JHU Montgomery County, Madison House Autism Foundation Showcase Talents of Artists with Autism
by Aliyah DeVille
Autistic. Artistic. A Life Ahead.
That was the phrase that served as the guide for the JHU - Madison House Autism Foundation art show reception on March 29. The show, which is on display in the 9605 Building Atrium and A&R Food for Thought Café, served as a kickoff for Autism Awareness month in April and featured work from more than 30 artists 17 and older who have been diagnosed as autistic.
During her welcome, co-founder and CEO of Madison House JaLynn Prince related to the feeling many parents have of being helpless when it comes to taking care of their child with autism. With a new statistic released the day of the reception that it’s now one in 88 children who will be diagnosed with the disorder, Prince stressed the importance of raising community awareness about the struggles of those on the spectrum.
“Every one of you will encounter someone with autism,” she said.
Artwork included in the show runs the gamut from photography to oil on canvas and everything in between. As an additional layer of the evening’s festivities, Dan Fairbanks, a geneticist, Associate Dean at Utah Valley University, and sculptor, was on hand to sculpt Jane Salzano, the founder of the Community Services for Autistic Adults and Children, as attendees looked on. Fairbanks most often sculpts his adult son who he describes as “severely autistic.”
Internationally acclaimed photographer Christopher Gauthiér also undertook an art project during the reception. He photographed more than 40 attendees for inclusion in his “Evidence and Artifacts: Faces of Autism” project, in which he’s seeking to photograph more than 5,000 individuals affected by autism, from the individuals themselves to parents, siblings, neighbors, teachers, doctors and researchers.
The show attracted a number of high profile guests including Karen McManus from Representative Chris Van Hollen's Office and a representative from Senator Barbara Mikulski's office. Catherine Leggett (pictured left), wife of Montgomery County Executive Isiah Leggett, also attended and expressed her passion for the arts.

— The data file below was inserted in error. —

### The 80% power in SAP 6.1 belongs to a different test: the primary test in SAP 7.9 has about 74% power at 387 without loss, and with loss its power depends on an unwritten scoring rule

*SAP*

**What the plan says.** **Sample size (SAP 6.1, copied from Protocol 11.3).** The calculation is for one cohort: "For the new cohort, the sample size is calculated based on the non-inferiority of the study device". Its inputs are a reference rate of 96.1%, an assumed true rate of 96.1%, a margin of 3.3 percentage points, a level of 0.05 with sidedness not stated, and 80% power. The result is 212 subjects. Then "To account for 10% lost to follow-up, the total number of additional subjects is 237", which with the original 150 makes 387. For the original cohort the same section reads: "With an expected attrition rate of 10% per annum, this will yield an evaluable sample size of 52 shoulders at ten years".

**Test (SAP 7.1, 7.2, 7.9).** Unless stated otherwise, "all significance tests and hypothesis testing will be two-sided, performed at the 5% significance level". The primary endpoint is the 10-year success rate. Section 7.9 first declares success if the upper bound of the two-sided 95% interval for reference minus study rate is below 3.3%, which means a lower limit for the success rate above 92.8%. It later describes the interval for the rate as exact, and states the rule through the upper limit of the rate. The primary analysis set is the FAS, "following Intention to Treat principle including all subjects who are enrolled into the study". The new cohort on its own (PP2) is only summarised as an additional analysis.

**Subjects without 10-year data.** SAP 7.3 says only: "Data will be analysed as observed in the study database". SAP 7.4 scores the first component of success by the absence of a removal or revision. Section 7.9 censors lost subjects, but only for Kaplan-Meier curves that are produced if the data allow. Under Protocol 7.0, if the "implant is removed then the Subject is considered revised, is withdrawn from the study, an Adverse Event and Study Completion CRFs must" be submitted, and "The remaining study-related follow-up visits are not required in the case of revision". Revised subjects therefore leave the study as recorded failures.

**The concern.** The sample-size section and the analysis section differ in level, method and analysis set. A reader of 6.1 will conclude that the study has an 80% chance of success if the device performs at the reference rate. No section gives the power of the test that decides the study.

“Events like these are important to me because they remind us that each of these individuals is capable of expressing themselves in a language we all understand,” Leggett said. “This is an evening that captures the opportunities of those who are sometimes overlooked.”
Emily Meehan, an 18-year-old on the spectrum whose work was on display, said having her work in the show was fun because it allowed others to see the way she best expresses herself, echoing the sentiment expressed by Prince that “the arts are amazing for communicating in every way.”
The Madison House Autism Foundation serves to answer the tough question many parents of children with autism face: “What will happen to my adult child when I’m no longer around?” JaLynn Prince and her husband Dr. Gregory Prince worry about the answer to that question as they care for their own 22-year-old son who is on the spectrum and is about to become ineligible to receive the services provided by the county and the state that are heavily geared to children on the spectrum.
The cooperation of an entire community was an idea stressed by each attendee who spoke. Prince said that only a small fraction of what needs to be done for adult care has been implemented. She pointed out the responsibility of the community as a whole to advocate for services to people of all ages who struggle with autism every day.
The art exhibit will remain on display until June 1 with some pieces available for sale. A portion of any sale proceeds will be donated to the Madison House Autism Foundation.
Additional media coverage:
Artist Bess Lumsden, whose work is included in the show, participates in Chris Gauthier's "Evidence and Artifacts: Faces of Autism" project during the reception.
Dan Fairbanks creates his latest sculpture during the reception.